US – A study by two economists at the US Federal Reserve has found that “pension-induced valuation errors” distorted US stock prices in the late 1990s stock market bubble.

It also found that the market paid little attention to pension information in the footnotes of company reports, though that is changing.

“The simulations suggest, for the average firm in the Standard & Poor’s 500 with a DB defined_benefit plan, pension-induced valuation errors added two to three percentage points to the stock price during the late 1990s,” says the 37-page report by the Fed’s Julia Lynn Coronado and Steven Sharpe.

But it said pension-induced distortions rose “considerably” in 2001 – “when the plunge in pension net values had not yet shown through to pension cost accruals.”

“The market appears to pay more attention to the flow of pension-induced accruals reported in the income statement that to the marked-to-market value of pension assets and liabilities reported in the footnotes.

“The results suggest that investors do not distinguish between these two sources or earnings, at least not in the way that one would expect in an efficient market.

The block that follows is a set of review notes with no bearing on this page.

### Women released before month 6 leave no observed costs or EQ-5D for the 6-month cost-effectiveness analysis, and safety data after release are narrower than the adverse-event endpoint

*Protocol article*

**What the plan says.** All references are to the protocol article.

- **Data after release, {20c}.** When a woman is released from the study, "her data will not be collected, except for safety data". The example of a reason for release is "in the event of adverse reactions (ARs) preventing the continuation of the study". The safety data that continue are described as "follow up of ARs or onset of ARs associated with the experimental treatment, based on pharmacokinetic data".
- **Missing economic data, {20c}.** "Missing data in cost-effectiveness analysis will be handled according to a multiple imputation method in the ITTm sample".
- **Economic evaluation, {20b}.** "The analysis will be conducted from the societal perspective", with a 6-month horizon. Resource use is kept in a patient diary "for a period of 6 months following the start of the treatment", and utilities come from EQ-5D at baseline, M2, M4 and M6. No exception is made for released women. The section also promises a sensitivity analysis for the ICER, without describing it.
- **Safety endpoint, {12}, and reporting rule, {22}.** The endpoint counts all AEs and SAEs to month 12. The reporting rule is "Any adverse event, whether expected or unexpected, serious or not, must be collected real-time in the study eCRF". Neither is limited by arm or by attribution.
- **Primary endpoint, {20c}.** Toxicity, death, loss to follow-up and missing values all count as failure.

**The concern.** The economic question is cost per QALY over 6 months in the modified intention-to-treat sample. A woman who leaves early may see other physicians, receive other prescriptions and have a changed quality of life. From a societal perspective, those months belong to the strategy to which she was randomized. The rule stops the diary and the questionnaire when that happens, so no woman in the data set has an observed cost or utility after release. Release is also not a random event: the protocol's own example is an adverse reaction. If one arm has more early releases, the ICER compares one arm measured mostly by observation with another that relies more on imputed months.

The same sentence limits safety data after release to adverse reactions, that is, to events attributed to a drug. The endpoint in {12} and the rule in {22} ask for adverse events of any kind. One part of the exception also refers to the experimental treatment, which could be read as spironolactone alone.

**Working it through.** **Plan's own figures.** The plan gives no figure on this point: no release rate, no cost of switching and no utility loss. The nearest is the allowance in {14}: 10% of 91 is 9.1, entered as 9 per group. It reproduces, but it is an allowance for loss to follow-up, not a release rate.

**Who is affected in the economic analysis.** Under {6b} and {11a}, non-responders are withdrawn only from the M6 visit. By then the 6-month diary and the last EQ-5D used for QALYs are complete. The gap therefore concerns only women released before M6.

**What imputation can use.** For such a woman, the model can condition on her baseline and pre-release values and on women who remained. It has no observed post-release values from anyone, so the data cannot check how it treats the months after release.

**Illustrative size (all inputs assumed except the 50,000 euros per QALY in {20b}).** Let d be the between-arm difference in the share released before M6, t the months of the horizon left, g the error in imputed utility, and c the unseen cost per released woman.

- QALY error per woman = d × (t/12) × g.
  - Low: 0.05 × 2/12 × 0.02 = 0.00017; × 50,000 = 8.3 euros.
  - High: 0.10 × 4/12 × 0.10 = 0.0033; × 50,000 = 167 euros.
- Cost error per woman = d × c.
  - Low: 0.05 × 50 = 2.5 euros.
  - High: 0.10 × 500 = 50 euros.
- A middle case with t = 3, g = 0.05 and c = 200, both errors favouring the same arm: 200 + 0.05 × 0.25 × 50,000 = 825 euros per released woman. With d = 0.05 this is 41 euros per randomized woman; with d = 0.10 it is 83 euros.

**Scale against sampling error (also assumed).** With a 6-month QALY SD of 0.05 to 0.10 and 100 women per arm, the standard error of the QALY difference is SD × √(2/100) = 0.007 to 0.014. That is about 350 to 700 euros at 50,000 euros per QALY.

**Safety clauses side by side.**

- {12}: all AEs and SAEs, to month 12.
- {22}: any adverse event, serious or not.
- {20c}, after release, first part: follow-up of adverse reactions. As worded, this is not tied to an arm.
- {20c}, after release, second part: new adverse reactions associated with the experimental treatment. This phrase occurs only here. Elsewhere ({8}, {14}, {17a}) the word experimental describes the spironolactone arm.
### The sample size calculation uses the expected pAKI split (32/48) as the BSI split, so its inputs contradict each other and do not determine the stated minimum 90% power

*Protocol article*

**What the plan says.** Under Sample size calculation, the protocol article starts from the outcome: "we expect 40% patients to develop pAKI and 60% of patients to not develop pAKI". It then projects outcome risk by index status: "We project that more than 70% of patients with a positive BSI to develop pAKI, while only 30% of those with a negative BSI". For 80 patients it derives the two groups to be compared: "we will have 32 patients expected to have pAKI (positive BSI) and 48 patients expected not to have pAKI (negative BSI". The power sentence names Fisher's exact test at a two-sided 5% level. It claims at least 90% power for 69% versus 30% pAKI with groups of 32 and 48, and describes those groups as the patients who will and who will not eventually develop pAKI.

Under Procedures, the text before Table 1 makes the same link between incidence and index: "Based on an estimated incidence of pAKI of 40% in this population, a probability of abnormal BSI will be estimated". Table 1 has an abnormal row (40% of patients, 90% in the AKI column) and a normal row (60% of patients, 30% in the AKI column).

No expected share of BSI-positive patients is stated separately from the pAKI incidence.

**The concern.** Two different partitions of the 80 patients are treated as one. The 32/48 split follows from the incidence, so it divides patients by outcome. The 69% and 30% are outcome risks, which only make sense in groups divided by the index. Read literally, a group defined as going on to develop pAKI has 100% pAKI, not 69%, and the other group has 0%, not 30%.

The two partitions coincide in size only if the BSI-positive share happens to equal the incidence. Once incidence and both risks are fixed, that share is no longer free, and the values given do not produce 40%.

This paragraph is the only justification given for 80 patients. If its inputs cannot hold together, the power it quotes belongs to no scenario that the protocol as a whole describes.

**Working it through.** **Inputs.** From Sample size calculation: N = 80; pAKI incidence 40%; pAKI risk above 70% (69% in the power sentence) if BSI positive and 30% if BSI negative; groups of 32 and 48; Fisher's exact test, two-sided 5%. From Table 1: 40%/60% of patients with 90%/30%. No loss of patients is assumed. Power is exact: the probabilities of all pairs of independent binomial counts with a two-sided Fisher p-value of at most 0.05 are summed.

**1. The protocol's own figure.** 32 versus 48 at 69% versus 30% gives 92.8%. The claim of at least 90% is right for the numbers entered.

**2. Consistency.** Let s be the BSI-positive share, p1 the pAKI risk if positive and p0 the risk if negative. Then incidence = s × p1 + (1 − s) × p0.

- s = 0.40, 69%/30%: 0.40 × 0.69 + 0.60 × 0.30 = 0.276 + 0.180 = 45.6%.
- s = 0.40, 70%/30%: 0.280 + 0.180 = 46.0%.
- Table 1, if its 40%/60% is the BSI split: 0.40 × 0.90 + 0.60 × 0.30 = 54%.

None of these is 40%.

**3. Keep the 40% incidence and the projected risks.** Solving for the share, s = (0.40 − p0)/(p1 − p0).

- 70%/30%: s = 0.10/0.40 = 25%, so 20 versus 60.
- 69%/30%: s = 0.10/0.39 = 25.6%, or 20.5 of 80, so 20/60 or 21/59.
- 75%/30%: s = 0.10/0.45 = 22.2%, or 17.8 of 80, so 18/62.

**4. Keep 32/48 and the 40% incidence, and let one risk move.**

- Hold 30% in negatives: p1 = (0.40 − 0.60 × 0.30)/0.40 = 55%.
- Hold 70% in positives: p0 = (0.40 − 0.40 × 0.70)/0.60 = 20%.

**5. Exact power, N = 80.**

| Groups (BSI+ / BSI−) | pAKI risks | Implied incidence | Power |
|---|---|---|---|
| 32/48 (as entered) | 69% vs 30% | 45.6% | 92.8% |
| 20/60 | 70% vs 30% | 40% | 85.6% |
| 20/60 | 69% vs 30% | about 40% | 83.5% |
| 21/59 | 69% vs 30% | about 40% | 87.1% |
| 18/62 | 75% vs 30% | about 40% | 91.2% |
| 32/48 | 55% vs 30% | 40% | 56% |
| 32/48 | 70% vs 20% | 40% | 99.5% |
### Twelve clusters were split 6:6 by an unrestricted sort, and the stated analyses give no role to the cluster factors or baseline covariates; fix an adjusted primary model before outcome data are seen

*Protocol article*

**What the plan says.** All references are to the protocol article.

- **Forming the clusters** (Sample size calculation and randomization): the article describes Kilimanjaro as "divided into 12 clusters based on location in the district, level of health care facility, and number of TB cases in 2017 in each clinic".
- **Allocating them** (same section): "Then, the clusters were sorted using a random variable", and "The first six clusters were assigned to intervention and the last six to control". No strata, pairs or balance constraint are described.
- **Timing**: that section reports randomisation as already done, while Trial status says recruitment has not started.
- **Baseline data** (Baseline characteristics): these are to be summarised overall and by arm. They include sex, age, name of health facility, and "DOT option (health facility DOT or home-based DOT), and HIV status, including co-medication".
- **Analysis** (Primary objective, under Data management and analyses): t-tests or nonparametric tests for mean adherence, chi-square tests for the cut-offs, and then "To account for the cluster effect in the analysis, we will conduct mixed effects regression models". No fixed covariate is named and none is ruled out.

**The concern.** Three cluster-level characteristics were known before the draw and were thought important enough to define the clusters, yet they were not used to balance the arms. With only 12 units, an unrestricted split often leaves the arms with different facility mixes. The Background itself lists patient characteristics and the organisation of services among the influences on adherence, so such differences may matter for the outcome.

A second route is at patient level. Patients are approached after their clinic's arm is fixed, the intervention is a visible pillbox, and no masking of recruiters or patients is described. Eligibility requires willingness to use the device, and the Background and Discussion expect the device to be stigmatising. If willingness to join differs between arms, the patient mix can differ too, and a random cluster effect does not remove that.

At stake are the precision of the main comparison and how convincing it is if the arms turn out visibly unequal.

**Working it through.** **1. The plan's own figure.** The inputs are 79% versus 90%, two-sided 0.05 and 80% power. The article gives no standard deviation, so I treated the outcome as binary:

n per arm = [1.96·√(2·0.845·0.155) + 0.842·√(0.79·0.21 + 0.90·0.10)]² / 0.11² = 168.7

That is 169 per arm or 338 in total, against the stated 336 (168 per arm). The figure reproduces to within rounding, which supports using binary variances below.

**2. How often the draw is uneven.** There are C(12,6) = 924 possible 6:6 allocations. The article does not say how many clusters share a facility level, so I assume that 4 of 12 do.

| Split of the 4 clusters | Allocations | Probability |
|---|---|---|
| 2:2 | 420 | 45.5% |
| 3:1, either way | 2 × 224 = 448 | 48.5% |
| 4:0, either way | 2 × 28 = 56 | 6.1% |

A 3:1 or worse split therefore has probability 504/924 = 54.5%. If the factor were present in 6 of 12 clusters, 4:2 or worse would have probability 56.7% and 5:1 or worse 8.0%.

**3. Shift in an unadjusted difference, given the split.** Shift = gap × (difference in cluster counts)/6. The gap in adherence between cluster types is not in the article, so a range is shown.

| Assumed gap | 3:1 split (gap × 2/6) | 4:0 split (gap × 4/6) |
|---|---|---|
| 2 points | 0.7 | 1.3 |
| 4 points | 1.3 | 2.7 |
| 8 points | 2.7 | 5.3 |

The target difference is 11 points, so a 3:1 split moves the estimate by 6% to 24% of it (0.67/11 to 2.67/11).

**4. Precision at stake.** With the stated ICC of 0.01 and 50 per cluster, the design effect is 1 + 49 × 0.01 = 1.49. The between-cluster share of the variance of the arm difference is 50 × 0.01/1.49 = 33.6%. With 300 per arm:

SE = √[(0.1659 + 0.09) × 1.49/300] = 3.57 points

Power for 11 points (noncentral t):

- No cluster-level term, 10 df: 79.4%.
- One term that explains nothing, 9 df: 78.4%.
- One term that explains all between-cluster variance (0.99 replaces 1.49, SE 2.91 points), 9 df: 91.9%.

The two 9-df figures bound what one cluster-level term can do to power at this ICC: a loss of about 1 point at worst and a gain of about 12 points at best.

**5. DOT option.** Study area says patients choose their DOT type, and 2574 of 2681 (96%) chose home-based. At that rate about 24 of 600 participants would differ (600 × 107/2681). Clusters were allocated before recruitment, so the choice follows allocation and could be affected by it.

“If anything, the earnings associated with pension accruals appear to receive a higher valuation multiple than do core earnings.”

But that appears to be changing, the economists say. “The greater scrutiny now being given to pension accounting may already have begun to induce investment professionals to differentiate between core and pension earnings and devote greater attention to pension balance sheets”

They estimate that as of early 2002, one-tenth of the firms in their sample that sponsored a DB pension plan were at least 20% overvalued. They add that pension earnings accounted for almost 25% of some firms’ total expected earnings by 2001.

Coronado and Sharpe are economists in the Fed’s Division of Research and Statistics. Their report is titled “Did Pension Plan Accounting Contribute to a Stock Market Bubble?”